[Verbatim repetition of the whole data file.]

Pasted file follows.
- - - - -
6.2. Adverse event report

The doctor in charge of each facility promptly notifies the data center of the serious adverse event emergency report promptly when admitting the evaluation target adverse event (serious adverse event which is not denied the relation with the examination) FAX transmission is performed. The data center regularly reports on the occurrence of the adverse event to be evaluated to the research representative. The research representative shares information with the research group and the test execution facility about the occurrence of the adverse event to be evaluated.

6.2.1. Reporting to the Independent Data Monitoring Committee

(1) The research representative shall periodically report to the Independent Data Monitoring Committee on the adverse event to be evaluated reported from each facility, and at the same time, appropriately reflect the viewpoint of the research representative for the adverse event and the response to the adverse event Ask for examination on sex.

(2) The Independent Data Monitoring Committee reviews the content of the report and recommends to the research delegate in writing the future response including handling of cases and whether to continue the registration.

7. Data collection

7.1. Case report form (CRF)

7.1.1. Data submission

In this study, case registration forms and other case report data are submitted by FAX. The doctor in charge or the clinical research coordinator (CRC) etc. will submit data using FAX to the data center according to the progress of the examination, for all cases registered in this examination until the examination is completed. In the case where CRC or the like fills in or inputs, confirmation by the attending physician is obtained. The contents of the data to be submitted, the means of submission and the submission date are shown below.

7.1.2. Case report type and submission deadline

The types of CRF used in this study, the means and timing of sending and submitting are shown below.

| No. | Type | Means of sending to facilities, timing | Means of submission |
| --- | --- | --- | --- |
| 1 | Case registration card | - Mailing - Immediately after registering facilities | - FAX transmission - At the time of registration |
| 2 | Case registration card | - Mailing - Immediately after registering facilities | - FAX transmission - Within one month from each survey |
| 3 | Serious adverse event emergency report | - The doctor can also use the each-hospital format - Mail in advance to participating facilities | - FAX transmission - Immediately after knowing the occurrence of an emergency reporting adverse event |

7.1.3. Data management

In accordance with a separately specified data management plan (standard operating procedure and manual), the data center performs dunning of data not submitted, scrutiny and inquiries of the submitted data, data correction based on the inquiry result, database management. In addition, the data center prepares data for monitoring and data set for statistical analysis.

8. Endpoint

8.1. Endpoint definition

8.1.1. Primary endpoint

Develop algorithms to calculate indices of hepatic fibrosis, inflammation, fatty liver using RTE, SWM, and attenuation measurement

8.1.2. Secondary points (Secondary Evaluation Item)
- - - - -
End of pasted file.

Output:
6.2. Adverse event report

The doctor in charge of each facility promptly notifies the data center of the serious adverse event emergency report promptly when admitting the evaluation target adverse event (serious adverse event which is not denied the relation with the examination) FAX transmission is performed. The data center regularly reports on the occurrence of the adverse event to be evaluated to the research representative. The research representative shares information with the research group and the test execution facility about the occurrence of the adverse event to be evaluated.

6.2.1. Reporting to the Independent Data Monitoring Committee

(1) The research representative shall periodically report to the Independent Data Monitoring Committee on the adverse event to be evaluated reported from each facility, and at the same time, appropriately reflect the viewpoint of the research representative for the adverse event and the response to the adverse event Ask for examination on sex.

(2) The Independent Data Monitoring Committee reviews the content of the report and recommends to the research delegate in writing the future response including handling of cases and whether to continue the registration.

7. Data collection

7.1. Case report form (CRF)

7.1.1. Data submission

In this study, case registration forms and other case report data are submitted by FAX. The doctor in charge or the clinical research coordinator (CRC) etc. will submit data using FAX to the data center according to the progress of the examination, for all cases registered in this examination until the examination is completed. In the case where CRC or the like fills in or inputs, confirmation by the attending physician is obtained. The contents of the data to be submitted, the means of submission and the submission date are shown below.

7.1.2. Case report type and submission deadline

The types of CRF used in this study, the means and timing of sending and submitting are shown below.

| No. | Type | Means of sending to facilities, timing | Means of submission |
| --- | --- | --- | --- |
| 1 | Case registration card | - Mailing - Immediately after registering facilities | - FAX transmission - At the time of registration |
| 2 | Case registration card | - Mailing - Immediately after registering facilities | - FAX transmission - Within one month from each survey |
| 3 | Serious adverse event emergency report | - The doctor can also use the each-hospital format - Mail in advance to participating facilities | - FAX transmission - Immediately after knowing the occurrence of an emergency reporting adverse event |

7.1.3. Data management

In accordance with a separately specified data management plan (standard operating procedure and manual), the data center performs dunning of data not submitted, scrutiny and inquiries of the submitted data, data correction based on the inquiry result, database management. In addition, the data center prepares data for monitoring and data set for statistical analysis.

8. Endpoint

8.1. Endpoint definition

8.1.1. Primary endpoint

Develop algorithms to calculate indices of hepatic fibrosis, inflammation, fatty liver using RTE, SWM, and attenuation measurement

8.1.2. Secondary points (Secondary Evaluation Item)